Fehras Publishing Practices (Kenan Darwich, Omar Nicolas, Sami Rustom) is an artist collective and a publishing house established in Berlin in 2015. It was founded as a response to mounting questions concerning the history and the presence of art and publishing in the Eastern Mediterranean, North Africa, and the diaspora. The mission of Fehras is to research the issue of publishing as a subject by observing and experimenting with its forms, attempting in this way to create a new, more extensive culture of critical engagement. The research focus of Fehras is based on the interrelation between cultures and publishing, which includes different fields of languages, archives, and arts. The projects, publications, and activities of Fehras Publishing Practices focus on archival materials (such as journalistic, radio, television, cinema, and digital archives), books, and magazines, libraries and readings, sound materials, publishing practices within the field of performance and visual arts and the transformation of cultural language in the Eastern Mediterranean and North Africa.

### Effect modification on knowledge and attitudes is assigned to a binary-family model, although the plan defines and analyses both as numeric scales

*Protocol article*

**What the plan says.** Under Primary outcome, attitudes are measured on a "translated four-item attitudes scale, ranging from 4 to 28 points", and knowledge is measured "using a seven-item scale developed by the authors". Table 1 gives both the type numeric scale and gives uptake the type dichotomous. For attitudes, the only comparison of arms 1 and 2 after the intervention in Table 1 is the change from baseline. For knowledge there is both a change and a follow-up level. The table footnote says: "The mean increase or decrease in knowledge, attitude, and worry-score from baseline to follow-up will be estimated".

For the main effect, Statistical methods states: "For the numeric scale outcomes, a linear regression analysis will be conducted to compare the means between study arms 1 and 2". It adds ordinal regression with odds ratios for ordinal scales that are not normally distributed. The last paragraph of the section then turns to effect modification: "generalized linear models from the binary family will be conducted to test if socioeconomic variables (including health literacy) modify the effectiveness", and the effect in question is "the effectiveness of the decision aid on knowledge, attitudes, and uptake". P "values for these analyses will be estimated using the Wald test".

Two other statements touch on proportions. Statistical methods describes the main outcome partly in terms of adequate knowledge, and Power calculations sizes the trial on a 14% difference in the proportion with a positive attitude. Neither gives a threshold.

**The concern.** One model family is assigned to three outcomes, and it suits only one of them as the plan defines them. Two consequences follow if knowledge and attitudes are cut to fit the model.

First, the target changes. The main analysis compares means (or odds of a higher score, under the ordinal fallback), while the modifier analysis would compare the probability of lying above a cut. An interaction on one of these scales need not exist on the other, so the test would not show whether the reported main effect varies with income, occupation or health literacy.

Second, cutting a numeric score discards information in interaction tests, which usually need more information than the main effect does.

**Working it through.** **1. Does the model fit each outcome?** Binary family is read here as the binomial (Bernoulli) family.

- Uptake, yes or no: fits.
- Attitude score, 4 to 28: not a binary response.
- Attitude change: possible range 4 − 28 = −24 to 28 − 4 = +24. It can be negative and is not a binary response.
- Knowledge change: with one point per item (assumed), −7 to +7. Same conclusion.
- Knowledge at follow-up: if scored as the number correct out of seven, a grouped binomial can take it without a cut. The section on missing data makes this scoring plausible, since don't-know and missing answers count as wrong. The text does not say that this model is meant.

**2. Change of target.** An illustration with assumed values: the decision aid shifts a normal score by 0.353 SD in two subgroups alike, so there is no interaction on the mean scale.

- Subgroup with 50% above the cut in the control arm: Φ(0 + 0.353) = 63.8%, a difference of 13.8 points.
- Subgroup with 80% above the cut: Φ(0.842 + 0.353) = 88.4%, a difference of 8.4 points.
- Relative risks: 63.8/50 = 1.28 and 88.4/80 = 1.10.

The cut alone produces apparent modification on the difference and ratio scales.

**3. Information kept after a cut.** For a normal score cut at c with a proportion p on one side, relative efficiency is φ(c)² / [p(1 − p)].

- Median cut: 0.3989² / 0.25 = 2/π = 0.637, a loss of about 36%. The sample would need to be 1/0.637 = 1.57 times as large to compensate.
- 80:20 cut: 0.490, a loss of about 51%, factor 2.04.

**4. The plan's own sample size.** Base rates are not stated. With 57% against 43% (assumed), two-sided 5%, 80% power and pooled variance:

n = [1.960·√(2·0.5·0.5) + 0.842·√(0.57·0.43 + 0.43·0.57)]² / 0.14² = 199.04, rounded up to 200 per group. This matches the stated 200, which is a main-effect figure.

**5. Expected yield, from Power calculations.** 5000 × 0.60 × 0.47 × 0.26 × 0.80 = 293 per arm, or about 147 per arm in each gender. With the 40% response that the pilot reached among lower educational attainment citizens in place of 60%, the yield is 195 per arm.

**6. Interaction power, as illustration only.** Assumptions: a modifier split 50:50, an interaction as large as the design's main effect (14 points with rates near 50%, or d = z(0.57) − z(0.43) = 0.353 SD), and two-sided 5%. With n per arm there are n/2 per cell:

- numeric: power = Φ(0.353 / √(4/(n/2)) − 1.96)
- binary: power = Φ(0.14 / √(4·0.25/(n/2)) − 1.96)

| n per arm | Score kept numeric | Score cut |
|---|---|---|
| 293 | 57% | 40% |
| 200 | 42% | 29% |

Photography, objects, lecture-performances
Borrowed Faces has been presented to date in a series of lecture-performances, archival boxes, large-scale drawing tableaux, and finally the first edition of a photo novel.
Fehras Publishing Practices focuses on individual cultural actors in Arab publishing in the late 1950s and 1960s, revealing a network of local and international institutions and conferences that courted them. The political interests of the great powers also entangle Arabic writing culture in a bipolar international context.
Borrowed Faces: Stories of Publishers during the Cold War
by Fehras Publishing Practices
Series of Disappearences
Essays, texts and images
The Series of Disappearances deals with the relocations of knowledge and libraries at different levels by following the traces of private libraries of intellectuals, writers, publishers and individuals and the traces of the book archives of collectors and institutions. It also observes the phenomena of public and street-libraries in the East Mediterranean and North Africa. The term disappearance is understood, not only in the sense of vanishing of books or libraries, but also of disappearance as a process of transformation and therefore as a mode or strategy for a new appearance. Hence, the disappearance became an act that motivates us to research its reasons, forms and the new relations that came out of it. In other words, how a publication appears in new forms and contexts and what significance does this process have in the present.